Those who are opposed to the idea of women playing knucklebone shooting say it goes against ancient Mongolian customs and traditions that have existed for generations. Demidsuren Gonchig, a master knucklebone shooter, is one of them. “It’s our tradition that only men should play knucklebone shooting,” Demidsuren says. “Women never played it. They are not supposed to.”
Oyunchimeg Tumurbaatar, a 46-year-old resident of Khentii province, says that kind of resistance from men is the reason she has been playing knucklebone shooting secretly for more than 30 years. She developed an interest in the game during her childhood because her father and older brother played it often. Over the years, her skills improved to a level where she could compete with her father.
“My father used to praise me that I shot better than him,” Oyunchimeg says.
Although Oyunchimeg says she believed that she could beat anyone in a game of knucklebones, she never played against any opponent other than her father or her older brother because she was afraid that participating in any competition would damage her father’s reputation.
There are over 18,000 registered knucklebone shooters in the country, according to the Mongolian Federation of Knucklebone Shooting, a nongovernmental organization founded in 1987 and officially registered in 1998. Sixty are shooters with official registration as heritage bearers, and many have ranks and titles. There isn’t a single woman among them.
Sunjid Dugar, the commissioner of the National Human Rights Commission of Mongolia, says barring women from playing the game is a violation of their rights. “There is no rule or regulation that prohibits women from shooting knucklebones,” Sunjid says.
In 2021, sports enthusiasts and researchers formed the Mongolian Sports Corporation. Munkhdelger Jigdjav, the organization’s operational director, says it was founded on the principle that everyone has a right to participate in sports. They organized a state knucklebone shooting tournament where women were allowed to compete.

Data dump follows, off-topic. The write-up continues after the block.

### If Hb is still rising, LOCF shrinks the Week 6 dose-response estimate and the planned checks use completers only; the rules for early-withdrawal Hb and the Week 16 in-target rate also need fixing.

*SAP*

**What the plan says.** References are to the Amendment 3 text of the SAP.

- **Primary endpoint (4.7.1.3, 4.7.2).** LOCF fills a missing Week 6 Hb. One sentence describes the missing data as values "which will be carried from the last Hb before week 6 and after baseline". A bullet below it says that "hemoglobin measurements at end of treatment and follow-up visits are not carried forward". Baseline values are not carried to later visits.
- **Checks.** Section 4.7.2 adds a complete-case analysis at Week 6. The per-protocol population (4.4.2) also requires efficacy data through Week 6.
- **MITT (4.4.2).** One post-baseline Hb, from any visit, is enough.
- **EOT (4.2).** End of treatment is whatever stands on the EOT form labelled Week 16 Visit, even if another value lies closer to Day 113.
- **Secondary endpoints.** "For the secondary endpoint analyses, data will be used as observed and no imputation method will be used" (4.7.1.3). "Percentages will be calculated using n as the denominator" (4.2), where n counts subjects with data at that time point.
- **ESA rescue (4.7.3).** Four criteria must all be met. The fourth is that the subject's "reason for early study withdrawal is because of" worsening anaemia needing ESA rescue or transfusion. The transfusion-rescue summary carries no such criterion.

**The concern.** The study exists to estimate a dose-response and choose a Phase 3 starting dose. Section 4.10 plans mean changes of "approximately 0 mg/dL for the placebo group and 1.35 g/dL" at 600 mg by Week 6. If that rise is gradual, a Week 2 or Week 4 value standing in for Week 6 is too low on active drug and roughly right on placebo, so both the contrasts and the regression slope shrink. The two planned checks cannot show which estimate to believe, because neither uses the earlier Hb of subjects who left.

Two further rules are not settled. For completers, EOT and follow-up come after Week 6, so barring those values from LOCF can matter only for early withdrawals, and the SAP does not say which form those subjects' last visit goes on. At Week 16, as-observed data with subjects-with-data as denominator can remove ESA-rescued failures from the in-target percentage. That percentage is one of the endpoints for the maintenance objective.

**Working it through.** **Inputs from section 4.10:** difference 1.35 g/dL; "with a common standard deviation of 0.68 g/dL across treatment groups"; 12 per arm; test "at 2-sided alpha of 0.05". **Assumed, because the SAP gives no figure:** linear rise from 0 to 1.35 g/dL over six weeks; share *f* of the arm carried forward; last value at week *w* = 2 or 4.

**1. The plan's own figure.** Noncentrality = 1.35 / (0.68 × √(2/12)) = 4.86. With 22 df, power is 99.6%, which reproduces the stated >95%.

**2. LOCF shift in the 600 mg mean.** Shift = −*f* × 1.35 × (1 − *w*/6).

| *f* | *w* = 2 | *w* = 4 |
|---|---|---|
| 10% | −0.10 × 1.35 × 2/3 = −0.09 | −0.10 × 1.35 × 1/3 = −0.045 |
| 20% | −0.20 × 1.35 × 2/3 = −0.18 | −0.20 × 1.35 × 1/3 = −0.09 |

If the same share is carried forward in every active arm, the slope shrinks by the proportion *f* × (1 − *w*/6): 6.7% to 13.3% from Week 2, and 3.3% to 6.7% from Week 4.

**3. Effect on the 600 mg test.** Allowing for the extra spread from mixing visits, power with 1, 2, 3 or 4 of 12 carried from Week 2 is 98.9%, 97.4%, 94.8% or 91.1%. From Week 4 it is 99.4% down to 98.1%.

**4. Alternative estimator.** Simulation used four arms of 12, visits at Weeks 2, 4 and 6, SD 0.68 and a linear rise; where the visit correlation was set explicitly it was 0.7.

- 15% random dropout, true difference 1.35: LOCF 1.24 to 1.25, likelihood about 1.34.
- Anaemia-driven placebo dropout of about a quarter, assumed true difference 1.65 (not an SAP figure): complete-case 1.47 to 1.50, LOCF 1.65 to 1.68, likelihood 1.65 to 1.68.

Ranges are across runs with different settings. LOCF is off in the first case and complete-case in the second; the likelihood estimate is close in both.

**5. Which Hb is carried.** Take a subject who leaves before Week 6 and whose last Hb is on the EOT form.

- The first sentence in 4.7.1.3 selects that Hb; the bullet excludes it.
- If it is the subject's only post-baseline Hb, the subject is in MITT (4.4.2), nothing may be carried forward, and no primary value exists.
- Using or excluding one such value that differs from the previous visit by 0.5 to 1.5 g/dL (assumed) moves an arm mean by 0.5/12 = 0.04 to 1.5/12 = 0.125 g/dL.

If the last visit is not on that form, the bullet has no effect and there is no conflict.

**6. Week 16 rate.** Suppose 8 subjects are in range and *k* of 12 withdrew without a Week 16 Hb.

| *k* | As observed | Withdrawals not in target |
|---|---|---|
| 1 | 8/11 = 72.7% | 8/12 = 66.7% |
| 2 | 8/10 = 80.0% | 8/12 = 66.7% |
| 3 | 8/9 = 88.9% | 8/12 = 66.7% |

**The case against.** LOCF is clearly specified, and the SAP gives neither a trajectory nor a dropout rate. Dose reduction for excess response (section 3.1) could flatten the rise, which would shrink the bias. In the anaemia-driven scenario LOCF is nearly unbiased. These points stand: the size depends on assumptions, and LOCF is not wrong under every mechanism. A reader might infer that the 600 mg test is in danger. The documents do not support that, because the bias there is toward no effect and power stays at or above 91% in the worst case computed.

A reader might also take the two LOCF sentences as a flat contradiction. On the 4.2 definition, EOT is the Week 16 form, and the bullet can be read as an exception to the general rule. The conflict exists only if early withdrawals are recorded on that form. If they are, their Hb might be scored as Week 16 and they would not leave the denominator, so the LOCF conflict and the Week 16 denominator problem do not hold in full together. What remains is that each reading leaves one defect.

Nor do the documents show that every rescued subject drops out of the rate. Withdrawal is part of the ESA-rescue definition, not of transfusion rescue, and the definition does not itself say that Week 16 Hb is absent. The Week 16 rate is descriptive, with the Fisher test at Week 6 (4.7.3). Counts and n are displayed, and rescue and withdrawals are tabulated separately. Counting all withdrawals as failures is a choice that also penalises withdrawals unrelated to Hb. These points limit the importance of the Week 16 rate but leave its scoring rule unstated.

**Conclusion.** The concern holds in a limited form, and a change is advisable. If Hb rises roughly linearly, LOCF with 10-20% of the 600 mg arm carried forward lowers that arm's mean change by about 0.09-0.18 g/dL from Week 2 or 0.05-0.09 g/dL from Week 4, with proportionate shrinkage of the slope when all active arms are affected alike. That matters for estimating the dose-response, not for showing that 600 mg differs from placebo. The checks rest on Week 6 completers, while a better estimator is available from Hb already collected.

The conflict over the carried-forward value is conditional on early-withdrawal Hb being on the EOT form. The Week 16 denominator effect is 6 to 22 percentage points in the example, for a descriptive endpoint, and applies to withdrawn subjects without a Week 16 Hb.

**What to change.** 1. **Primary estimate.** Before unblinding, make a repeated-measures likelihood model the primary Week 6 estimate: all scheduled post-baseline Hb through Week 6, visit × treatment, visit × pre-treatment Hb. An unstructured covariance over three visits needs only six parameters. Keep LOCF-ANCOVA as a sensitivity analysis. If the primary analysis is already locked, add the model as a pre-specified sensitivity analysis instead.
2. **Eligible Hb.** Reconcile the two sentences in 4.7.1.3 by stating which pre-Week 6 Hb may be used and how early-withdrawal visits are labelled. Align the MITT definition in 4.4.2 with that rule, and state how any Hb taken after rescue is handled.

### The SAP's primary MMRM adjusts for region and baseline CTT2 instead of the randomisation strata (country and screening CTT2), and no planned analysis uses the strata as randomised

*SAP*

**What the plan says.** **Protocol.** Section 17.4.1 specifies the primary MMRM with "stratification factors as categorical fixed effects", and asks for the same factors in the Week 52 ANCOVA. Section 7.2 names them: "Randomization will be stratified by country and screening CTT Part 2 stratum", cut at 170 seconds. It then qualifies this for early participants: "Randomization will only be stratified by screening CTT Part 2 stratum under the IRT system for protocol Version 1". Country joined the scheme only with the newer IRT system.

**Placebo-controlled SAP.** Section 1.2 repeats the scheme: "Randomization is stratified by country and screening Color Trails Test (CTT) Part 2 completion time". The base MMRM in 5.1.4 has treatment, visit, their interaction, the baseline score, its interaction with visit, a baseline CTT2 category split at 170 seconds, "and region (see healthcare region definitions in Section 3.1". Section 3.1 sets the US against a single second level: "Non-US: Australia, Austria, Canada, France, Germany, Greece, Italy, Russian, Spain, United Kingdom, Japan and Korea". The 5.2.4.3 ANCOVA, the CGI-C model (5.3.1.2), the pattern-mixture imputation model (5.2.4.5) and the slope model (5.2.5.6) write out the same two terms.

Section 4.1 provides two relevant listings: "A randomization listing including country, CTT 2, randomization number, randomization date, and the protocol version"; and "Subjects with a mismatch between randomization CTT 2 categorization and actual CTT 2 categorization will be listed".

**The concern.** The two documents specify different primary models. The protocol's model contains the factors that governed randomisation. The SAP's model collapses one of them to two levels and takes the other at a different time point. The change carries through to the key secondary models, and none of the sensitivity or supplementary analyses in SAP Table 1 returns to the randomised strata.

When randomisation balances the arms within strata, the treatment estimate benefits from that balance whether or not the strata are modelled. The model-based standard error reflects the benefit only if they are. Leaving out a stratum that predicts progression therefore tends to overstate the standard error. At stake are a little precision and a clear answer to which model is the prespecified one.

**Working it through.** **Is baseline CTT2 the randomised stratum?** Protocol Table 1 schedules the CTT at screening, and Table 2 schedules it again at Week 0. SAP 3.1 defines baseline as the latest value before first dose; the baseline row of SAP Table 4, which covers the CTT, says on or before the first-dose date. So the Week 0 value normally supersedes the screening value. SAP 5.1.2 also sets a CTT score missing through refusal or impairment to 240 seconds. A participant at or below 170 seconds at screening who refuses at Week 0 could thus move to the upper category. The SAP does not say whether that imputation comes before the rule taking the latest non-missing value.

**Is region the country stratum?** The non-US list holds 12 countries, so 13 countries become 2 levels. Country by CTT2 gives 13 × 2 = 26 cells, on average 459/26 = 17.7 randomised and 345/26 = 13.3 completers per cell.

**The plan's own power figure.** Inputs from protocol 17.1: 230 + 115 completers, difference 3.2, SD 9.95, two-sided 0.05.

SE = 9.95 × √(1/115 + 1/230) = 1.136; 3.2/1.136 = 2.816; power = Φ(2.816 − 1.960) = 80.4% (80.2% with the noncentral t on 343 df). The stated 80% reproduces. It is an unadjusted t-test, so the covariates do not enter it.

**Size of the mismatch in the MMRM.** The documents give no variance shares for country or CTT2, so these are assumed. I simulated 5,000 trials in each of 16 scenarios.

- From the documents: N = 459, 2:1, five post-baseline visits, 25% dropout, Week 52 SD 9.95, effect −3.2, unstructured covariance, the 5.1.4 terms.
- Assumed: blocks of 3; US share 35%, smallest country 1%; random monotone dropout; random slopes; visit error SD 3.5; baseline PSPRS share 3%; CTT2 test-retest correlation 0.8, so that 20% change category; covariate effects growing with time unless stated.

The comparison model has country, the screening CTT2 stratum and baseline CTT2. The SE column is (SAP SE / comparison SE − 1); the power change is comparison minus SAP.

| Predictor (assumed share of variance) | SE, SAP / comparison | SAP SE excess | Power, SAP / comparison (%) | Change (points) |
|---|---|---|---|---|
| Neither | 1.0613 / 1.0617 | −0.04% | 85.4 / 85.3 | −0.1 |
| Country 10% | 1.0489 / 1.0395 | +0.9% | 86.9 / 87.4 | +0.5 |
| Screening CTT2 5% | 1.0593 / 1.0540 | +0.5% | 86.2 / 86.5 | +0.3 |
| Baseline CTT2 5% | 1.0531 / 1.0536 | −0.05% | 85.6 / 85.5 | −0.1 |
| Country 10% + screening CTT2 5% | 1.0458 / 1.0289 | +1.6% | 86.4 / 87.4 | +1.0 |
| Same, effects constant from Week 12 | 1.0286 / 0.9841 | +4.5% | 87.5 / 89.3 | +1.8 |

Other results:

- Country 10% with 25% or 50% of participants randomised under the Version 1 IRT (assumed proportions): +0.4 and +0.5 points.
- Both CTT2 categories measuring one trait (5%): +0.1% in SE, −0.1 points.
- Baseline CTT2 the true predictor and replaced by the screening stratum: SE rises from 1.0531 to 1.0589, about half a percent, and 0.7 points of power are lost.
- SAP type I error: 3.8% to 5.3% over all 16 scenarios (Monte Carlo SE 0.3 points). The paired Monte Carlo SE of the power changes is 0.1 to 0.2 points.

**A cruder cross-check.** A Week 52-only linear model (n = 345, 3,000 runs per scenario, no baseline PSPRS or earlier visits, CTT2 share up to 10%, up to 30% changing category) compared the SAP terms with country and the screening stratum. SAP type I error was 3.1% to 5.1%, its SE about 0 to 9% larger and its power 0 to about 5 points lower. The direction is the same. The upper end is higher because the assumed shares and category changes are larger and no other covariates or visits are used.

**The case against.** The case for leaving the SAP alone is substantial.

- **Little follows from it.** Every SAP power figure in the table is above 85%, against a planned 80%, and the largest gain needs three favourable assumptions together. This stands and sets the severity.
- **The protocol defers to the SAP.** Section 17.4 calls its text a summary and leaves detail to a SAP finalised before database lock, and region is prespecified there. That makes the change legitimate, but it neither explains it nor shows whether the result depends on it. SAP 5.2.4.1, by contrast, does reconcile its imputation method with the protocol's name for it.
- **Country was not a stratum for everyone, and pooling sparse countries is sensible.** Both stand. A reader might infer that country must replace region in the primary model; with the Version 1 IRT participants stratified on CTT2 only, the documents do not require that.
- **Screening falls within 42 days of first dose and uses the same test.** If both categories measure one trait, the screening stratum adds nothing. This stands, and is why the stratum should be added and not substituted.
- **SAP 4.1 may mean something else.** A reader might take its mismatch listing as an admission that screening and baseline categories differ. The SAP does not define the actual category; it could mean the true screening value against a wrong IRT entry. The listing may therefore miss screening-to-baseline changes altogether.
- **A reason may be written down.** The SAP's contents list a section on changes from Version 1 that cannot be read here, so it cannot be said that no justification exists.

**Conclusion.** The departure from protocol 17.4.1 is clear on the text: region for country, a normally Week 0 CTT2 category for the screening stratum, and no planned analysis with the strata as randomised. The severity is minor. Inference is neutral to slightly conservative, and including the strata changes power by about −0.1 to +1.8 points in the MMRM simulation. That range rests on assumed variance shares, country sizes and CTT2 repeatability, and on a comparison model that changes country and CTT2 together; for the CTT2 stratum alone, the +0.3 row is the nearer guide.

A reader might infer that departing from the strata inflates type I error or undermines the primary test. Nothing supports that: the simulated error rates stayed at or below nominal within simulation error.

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“We noticed that even though women had never participated in past competitions, there were many skilled shooters among them,” Munkhdelger says. “We decided to support them.”
Oyunchimeg was one of more than 50 women who participated in the state knucklebone shooting championship for the first time. Her face lights up as she recounts what it was like to compete in a game she had played secretly for decades.
“I felt like a bird out of its cage,” she says. “It felt really great to be finally free.”
The competition also gave an opportunity to many young women like Oyunsaikhan Tserenmyagmar, a 17-year-old high school student at Devshil School in Zavkhan province. Oyunsaikhan, who only started playing knucklebone shooting in 2021, won the competition and became a state champion.
“I could not believe I became a champion after practicing it for such a short time,” she says. “It was really cool.”
Anarjin, too, took part in the national championship and qualified to participate in international knucklebone shooting competitions. Her dream is to become a champion and inspire more young women to join the sport. She wants to contribute to its development and promotion as it expands beyond Mongolia.
“Each time I play,” she says, “I feel like I am making a new discovery.”